Actually, Justin Amash Isn’t Running a Libertarian Campaign for President

Rep. Justin Amash (I-Mich.) will not run as a Libertarian Party candidate for president in 2020. (photo credit:

Less than a month after forming a presidential exploratory committee to run for the Libertarian Party’s nomination for presidentRep. Justin Amash (Mich.), a former Republican congressman who has turned independent, has decided not to campaign for that nomination for the White House, The Wall Street Journal reported.

I’ve spent nearly three weeks assessing the race, appearing in media, talking to delegates and donors, watching the Libertarian Party’s convention plan unfold, and gathering feedback from family, friends, and other advisers,” Amash tweeted. “After much reflection, I’ve concluded that circumstances don’t lend themselves to my success as a candidate for president this year, and therefore I will not be a candidate.”

Amash tweeted that political polarization and the growth of COVID-19 in the United States offered “extraordinary challenges” to his potential campaign.

I continue to believe that a candidate from outside the old parties, offering a vision of government grounded in liberty and equality, can break through in the right environment. But this environment presents extraordinary challenges,” Amash tweeted.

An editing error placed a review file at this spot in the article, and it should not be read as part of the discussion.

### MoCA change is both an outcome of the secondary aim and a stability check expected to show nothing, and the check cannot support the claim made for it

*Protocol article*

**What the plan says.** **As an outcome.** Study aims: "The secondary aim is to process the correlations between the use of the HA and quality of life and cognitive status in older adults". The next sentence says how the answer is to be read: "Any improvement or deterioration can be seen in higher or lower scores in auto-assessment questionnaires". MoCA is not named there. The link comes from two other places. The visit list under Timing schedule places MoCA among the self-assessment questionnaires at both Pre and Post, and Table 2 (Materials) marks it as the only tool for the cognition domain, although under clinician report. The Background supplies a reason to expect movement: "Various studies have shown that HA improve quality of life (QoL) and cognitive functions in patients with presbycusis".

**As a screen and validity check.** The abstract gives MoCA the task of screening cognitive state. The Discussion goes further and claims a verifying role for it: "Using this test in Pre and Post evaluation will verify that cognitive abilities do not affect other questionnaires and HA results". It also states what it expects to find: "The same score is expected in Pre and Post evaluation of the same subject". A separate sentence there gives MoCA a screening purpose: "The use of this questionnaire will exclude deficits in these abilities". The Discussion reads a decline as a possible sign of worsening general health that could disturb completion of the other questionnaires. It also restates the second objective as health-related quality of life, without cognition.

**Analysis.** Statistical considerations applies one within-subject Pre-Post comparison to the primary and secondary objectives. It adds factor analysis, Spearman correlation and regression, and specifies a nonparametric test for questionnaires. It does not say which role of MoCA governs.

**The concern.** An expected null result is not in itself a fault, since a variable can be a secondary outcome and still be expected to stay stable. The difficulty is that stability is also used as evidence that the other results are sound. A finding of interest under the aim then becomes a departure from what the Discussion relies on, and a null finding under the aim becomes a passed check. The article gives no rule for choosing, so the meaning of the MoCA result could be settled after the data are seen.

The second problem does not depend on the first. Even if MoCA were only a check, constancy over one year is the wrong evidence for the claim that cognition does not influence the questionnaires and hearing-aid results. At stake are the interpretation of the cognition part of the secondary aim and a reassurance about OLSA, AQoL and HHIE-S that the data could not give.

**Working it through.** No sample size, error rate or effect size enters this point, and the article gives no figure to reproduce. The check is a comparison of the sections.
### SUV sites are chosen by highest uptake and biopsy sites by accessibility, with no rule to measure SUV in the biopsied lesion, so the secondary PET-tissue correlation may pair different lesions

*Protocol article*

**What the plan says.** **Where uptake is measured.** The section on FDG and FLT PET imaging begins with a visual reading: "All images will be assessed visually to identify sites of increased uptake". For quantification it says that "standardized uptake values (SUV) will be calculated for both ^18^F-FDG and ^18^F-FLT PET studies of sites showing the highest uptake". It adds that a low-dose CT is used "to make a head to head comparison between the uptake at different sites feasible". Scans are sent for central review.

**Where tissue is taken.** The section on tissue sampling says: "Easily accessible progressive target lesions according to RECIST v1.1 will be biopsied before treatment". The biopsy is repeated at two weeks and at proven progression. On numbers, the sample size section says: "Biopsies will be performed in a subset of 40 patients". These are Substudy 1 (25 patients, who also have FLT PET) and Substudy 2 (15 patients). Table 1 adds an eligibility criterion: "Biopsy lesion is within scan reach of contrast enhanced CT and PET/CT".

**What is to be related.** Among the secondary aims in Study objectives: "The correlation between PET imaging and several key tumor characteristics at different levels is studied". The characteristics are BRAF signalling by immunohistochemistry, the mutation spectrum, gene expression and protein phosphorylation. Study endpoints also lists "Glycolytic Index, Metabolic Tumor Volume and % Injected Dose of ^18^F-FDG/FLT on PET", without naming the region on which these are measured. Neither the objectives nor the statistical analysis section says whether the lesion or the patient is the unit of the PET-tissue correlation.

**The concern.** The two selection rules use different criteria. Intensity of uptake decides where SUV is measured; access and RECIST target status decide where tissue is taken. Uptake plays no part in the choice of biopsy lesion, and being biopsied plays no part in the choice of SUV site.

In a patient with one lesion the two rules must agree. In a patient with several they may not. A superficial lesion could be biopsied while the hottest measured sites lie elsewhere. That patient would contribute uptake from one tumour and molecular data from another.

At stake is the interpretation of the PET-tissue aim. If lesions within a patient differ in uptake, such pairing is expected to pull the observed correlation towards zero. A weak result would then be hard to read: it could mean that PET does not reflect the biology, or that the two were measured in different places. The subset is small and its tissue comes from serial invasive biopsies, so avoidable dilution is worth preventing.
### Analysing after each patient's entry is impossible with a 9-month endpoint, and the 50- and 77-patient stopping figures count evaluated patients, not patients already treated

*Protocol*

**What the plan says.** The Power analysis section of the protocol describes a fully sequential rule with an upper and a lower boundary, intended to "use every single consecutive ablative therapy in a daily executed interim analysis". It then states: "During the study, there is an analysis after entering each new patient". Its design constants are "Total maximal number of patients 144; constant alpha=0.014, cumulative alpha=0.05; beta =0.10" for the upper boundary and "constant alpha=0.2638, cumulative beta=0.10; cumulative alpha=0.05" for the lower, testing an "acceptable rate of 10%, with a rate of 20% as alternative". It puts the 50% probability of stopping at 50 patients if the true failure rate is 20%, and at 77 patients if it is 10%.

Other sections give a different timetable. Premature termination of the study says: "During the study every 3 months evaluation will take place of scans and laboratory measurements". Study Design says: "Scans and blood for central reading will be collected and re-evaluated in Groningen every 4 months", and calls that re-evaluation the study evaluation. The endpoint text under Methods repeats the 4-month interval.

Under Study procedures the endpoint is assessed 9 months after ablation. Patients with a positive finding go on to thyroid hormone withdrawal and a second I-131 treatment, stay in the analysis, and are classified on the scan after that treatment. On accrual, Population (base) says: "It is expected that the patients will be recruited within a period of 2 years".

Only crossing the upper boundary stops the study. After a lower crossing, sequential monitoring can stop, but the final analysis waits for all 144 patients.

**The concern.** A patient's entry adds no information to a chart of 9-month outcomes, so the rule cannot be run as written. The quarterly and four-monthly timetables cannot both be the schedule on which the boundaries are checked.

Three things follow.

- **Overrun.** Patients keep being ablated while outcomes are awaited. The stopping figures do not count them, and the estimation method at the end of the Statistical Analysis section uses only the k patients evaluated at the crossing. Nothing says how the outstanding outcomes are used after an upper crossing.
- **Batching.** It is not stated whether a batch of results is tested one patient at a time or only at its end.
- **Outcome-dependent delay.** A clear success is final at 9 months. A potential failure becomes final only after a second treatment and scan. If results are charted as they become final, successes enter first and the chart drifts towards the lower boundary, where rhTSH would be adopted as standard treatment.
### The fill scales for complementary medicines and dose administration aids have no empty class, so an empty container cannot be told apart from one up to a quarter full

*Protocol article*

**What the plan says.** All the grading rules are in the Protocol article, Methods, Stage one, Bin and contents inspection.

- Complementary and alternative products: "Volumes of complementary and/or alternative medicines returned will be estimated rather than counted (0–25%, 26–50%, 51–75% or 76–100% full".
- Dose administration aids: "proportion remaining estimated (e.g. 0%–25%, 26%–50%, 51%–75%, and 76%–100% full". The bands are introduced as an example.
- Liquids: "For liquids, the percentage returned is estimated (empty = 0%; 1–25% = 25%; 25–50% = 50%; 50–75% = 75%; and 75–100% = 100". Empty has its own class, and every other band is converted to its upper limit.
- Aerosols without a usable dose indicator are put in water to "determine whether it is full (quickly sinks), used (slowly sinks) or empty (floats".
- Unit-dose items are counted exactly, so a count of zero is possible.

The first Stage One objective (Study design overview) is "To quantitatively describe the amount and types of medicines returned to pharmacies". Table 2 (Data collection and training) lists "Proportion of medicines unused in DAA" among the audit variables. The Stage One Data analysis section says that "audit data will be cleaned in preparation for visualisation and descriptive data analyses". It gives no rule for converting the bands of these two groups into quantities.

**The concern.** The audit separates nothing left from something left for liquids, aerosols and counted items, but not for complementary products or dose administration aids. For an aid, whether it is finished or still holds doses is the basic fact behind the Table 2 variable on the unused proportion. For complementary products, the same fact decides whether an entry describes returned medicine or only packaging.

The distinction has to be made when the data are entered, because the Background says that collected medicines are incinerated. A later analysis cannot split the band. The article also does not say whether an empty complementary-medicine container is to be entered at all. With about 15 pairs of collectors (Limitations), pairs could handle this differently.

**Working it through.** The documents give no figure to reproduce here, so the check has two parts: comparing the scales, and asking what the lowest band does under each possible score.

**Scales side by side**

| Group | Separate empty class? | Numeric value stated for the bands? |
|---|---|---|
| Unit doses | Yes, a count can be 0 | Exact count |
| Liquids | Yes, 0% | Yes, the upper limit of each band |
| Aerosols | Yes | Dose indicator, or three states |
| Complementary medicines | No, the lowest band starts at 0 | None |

Polarization is near an all-time high. Electoral success requires an audience willing to consider alternatives, but both social media and traditional media are dominated by voices strongly averse to the political risks posed by a viable third candidate,” Amash tweeted.

Amash later tweeted that the social distancing directions and an economy that has been hindered have hampered raising funds and campaigning required to drive a winning third-party campaign.

“The new reality of social distancing levels the playing field among the candidates in many respects, but it also means lesser-known candidates are more dependent on adequate media opportunities to reach people,” Amash tweeted.

It marked the conclusion of an idealistic course of action that could have thrown a wrench into a tight presidential battle.

Current and former elected officials from different political parties, including Rep. Eric Swalwell (D-Calif.), gave their take soon after Amash tweeted his decision.

“I don’t know what is next for @justinamash, but I know he will always choose an honorable path,” Swalwell tweeted. “He is a decent public servant and left his party to do the right thing … Good luck, Justin.”

Former Rep. Joe Walsh, who started a 2020 presidential campaign that came up short, expressed appreciation to Amash for not launching a campaign.

Some Republicans, including Walsh, were worried that Amash would “siphon enough votes” from Joe Biden, who is expected to be the 2020 Democratic nominee for president, POLITICO reported.

Amash, who started as a congressman in 2010 during the tea party wave, departed from the Republican Party in July 2019 after penningWashington Post op-ed about having grown “disenchanted” with party politics.